Developing local bond markets is high on the policy agenda of Latin America. Bond markets are an essential component of a well-functioning financial market. Facilitating the efforts of public and private borrowers to issue domestic-currency-denominated, long-term, fixed-rate bonds insulates them from the rollover and balance sheet risks that have been central elements in past financial crises. In addition, a robust bond market is a way for nonfinancial firms to retain their capacity to borrow when the banking system grows reluctant to lend. Latin American bond markets are growing, and may even approach a “big bang”-like surge, although significant challenges remain. This first comprehensive examination of the importance of local bond market development in Latin America provides conceptual and comparative assessments, case studies of six countries, surveys of firms and investors, and a cross-country economic analysis of the determinants of bond market development. The book’s case studies of Argentina, Brazil, Chile, Colombia, Mexico, and Uruguay, written by country experts, follow a common methodology, with each offering a history of that country’s bond market development, a comprehensive and unique data set on both private and public bond markets, surveys of firms and investors, and (in many chapters) firm-level analysis. A Web appendix makes available the unique data sets, including results of specially designed surveys of firms and investors participants, used in the book’s studies. Eduardo Borensztein is an Advisor, Research Department, at the International Monetary Fund. Kevin Cowan is a Senior Economist, Financial Stability Division, at the Central Bank of Chile. Barry Eichengreen is George C. Pardee and Helen N. Pardee Professor of Economics and Political Science at the University of California, Berkeley, and the author of Global Imbalances and the Lessons of Bretton Woods (MIT Press, 2006) and other books. Ugo Panizza is Chief of the Debt and Finance Analysis Unit in the Division on Globalization and Development Strategies at the United Nations Conference on Trade and Development.ContributorsCamila Aguilar, Patrick Bolton, Eduardo Borensztein, Matías Braun, Ignacio Briones, Mauricio Cárdenas, Andre L. Carvalhal da Silva, Sara G. Castellanos, Kevin Cowan, Julio de Brun, Barry Eichengreen, Roque B. Fernández, Xavier Freixas, Néstor Gandelman, Herman Kamil, Ricardo P. C. Leal, Lorenza Martínez, Marcela Meléndez, Ugo Panizza, Sergio Pernice, Arturo C. Porzecanski, Natalia Salazar, Jorge Streb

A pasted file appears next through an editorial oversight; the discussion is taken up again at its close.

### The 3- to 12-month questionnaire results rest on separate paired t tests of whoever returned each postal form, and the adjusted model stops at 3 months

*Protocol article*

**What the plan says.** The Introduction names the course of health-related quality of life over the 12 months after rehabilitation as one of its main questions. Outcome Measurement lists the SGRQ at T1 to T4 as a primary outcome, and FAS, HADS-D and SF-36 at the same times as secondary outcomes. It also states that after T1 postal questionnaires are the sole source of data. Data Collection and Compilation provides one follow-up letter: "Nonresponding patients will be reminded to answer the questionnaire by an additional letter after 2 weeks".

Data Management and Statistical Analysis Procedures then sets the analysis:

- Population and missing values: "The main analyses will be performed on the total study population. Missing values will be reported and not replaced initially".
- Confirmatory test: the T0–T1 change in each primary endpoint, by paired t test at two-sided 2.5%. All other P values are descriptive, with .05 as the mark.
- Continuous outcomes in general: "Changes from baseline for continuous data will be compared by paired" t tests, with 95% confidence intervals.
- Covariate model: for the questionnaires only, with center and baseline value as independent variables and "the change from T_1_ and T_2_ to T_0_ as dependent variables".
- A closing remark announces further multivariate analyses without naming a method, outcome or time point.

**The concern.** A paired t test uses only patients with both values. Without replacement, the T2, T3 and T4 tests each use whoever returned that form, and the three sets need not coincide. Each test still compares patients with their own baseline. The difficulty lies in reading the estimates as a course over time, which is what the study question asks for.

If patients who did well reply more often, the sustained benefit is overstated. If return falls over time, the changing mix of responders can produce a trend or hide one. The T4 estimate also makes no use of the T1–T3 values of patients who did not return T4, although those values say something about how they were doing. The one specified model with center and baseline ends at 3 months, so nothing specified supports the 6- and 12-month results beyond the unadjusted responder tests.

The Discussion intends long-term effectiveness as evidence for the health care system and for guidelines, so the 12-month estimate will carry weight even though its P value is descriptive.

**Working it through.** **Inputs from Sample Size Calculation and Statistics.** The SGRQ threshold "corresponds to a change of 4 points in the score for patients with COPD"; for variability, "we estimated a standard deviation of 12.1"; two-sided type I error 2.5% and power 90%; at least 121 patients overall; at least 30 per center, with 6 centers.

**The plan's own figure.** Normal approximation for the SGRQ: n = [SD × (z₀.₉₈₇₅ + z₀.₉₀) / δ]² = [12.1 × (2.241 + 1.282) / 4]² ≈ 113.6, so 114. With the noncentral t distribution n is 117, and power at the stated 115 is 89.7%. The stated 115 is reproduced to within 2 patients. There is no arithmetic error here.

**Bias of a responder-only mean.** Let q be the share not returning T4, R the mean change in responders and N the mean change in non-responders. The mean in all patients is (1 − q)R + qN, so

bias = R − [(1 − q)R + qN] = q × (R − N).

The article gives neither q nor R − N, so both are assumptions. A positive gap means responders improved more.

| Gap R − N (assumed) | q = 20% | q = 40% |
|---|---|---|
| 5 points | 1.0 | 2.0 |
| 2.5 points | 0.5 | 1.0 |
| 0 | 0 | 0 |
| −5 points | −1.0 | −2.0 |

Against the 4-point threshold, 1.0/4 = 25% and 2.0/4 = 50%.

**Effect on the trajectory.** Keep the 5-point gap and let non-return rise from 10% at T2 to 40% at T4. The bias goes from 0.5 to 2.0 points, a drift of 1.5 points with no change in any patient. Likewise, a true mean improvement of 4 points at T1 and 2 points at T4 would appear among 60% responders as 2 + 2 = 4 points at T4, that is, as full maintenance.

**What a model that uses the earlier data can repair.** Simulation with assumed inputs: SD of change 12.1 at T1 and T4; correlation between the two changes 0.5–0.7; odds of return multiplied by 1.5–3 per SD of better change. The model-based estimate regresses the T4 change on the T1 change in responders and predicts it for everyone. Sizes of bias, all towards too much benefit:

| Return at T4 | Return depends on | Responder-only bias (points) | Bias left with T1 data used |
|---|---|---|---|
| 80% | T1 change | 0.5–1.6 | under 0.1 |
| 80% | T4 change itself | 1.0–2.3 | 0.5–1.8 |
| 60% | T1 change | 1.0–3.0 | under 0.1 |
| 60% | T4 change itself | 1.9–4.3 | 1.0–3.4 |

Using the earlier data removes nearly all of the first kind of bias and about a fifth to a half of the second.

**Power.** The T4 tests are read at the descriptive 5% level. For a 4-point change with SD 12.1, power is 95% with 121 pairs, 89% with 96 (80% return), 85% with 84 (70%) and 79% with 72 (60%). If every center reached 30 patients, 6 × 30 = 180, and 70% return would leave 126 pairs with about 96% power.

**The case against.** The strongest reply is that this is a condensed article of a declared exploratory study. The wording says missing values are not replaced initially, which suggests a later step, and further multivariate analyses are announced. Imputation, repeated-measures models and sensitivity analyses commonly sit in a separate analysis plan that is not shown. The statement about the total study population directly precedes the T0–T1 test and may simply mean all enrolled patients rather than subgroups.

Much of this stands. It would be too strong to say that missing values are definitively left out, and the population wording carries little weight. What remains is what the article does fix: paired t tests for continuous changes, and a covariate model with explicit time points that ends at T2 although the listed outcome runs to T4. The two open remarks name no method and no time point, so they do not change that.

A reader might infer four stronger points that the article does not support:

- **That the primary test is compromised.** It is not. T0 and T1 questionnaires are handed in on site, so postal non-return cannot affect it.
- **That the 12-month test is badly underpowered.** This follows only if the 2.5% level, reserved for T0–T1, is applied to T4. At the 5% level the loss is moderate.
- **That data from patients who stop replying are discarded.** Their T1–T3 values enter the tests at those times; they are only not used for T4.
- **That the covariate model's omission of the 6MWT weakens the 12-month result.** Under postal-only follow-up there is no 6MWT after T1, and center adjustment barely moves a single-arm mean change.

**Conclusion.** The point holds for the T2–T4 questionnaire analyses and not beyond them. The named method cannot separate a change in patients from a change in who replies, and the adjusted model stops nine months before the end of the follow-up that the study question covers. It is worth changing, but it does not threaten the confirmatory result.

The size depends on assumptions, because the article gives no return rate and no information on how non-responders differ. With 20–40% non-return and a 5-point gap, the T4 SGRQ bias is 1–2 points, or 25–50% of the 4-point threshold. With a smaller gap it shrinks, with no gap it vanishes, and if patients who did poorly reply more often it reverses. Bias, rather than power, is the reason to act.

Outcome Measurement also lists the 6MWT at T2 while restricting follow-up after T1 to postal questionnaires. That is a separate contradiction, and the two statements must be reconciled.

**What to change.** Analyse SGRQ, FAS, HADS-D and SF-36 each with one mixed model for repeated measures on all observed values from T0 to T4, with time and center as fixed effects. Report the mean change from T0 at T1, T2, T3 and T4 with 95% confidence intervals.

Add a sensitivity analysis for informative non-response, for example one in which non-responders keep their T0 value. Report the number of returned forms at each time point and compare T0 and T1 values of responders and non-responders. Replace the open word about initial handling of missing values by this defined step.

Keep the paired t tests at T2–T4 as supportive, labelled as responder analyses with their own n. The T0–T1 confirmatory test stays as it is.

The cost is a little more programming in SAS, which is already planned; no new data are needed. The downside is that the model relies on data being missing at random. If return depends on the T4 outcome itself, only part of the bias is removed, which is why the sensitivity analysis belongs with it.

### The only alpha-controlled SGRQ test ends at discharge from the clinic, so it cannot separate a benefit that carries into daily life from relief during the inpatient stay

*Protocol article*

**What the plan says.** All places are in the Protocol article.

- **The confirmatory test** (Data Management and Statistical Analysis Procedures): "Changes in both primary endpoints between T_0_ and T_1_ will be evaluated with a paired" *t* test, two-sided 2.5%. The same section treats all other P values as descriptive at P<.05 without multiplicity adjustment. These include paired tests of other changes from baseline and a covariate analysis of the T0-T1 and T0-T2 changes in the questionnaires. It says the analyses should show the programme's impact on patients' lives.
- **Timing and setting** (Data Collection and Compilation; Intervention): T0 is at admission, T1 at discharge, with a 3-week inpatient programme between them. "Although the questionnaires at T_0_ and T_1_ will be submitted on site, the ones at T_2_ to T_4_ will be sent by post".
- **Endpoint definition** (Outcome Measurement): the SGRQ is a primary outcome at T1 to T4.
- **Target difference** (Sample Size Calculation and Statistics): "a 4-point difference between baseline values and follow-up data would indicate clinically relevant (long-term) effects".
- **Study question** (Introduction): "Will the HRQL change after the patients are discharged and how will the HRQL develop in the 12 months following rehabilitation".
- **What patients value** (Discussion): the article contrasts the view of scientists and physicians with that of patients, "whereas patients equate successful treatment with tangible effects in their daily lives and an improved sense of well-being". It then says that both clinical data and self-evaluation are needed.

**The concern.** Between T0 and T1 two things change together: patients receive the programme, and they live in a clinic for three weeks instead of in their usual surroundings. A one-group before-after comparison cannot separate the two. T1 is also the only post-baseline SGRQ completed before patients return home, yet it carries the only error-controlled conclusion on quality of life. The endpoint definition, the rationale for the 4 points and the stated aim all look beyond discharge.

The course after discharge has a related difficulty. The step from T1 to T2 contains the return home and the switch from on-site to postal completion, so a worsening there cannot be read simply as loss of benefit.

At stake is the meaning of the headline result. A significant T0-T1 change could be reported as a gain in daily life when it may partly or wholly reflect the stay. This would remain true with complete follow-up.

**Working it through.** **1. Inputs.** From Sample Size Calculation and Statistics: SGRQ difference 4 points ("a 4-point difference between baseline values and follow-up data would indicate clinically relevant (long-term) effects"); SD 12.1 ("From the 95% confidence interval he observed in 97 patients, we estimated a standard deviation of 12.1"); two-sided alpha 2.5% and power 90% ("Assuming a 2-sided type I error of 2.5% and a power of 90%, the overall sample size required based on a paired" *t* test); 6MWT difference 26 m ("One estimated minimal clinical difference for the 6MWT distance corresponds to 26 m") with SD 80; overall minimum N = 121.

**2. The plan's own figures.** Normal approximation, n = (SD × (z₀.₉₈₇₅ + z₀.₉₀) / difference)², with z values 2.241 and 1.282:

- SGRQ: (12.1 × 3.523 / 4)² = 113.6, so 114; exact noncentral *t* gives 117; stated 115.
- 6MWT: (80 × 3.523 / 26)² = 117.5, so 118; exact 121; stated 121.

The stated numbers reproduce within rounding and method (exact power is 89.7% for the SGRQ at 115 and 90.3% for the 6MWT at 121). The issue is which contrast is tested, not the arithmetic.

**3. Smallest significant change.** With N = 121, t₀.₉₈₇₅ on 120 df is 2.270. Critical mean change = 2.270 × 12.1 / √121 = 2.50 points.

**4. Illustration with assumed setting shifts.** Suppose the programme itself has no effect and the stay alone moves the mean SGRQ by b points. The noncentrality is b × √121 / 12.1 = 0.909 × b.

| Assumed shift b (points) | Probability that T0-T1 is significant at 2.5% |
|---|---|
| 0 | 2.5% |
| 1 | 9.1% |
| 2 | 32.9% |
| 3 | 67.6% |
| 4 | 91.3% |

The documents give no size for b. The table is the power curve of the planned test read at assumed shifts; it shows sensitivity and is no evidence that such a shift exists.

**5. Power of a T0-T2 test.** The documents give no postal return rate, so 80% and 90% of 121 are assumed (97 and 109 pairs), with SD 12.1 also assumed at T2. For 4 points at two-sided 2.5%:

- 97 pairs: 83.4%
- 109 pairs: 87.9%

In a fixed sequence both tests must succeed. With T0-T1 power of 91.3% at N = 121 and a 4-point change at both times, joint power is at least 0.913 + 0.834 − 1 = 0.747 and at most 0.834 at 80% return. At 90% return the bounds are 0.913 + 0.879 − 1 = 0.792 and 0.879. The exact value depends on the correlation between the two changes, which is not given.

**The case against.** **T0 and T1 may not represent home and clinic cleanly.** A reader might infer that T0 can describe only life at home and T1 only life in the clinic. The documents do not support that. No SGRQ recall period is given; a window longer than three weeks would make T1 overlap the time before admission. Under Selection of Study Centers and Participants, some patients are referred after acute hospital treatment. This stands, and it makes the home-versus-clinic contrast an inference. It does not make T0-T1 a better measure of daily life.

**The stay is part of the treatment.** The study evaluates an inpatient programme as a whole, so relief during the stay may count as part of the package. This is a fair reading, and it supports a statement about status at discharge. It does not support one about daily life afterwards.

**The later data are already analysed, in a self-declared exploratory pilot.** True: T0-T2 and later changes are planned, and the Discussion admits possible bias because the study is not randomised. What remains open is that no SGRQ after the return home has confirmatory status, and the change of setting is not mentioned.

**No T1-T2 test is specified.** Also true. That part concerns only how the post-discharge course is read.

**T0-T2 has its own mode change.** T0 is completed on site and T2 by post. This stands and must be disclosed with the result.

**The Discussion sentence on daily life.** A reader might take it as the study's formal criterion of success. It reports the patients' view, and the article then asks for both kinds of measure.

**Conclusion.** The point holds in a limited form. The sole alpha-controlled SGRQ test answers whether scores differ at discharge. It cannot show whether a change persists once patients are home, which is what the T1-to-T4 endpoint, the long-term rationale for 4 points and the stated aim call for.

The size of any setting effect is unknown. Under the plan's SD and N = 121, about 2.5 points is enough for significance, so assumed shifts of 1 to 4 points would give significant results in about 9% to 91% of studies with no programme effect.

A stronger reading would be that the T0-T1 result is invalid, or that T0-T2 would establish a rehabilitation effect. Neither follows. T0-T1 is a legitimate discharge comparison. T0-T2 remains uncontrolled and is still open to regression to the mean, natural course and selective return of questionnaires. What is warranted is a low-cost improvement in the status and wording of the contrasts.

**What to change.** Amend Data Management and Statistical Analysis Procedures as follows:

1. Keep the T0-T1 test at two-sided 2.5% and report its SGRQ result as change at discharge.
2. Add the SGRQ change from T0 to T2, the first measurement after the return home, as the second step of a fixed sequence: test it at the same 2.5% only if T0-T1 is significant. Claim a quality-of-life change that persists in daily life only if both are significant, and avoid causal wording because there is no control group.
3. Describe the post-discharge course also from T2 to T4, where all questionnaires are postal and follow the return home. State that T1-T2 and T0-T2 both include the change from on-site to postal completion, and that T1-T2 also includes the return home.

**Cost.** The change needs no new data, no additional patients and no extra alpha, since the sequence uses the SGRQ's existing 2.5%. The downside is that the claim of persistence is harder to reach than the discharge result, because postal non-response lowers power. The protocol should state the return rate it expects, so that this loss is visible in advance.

This anatomy of financial crises shows that the worldwide debt crisis of the 1980s was not unprecedented and was even forecast by many. Eichengreen and Lindert bring together original studies that assess the historical record to see what lessons can be learned for resolving today's crisis.

"Me International Debt Crisis in Historical Perspective] demonstrates effectively how the historical perspective can help us understand the nature of international debt crises with particular recurring features such as reckless borrowing, excessive optimism of lenders, and the failure to recognize the time dimension in economic development... This stimulating volume shows the value of the historical perspective for policymakers, lenders, and borrowers when appraising foreign investment possibilities, dangers, and pitfalls. The future is not always like the past, but resembles it often enough for the past to be a relevant consideration. " - A. G. Ford, Economic History Review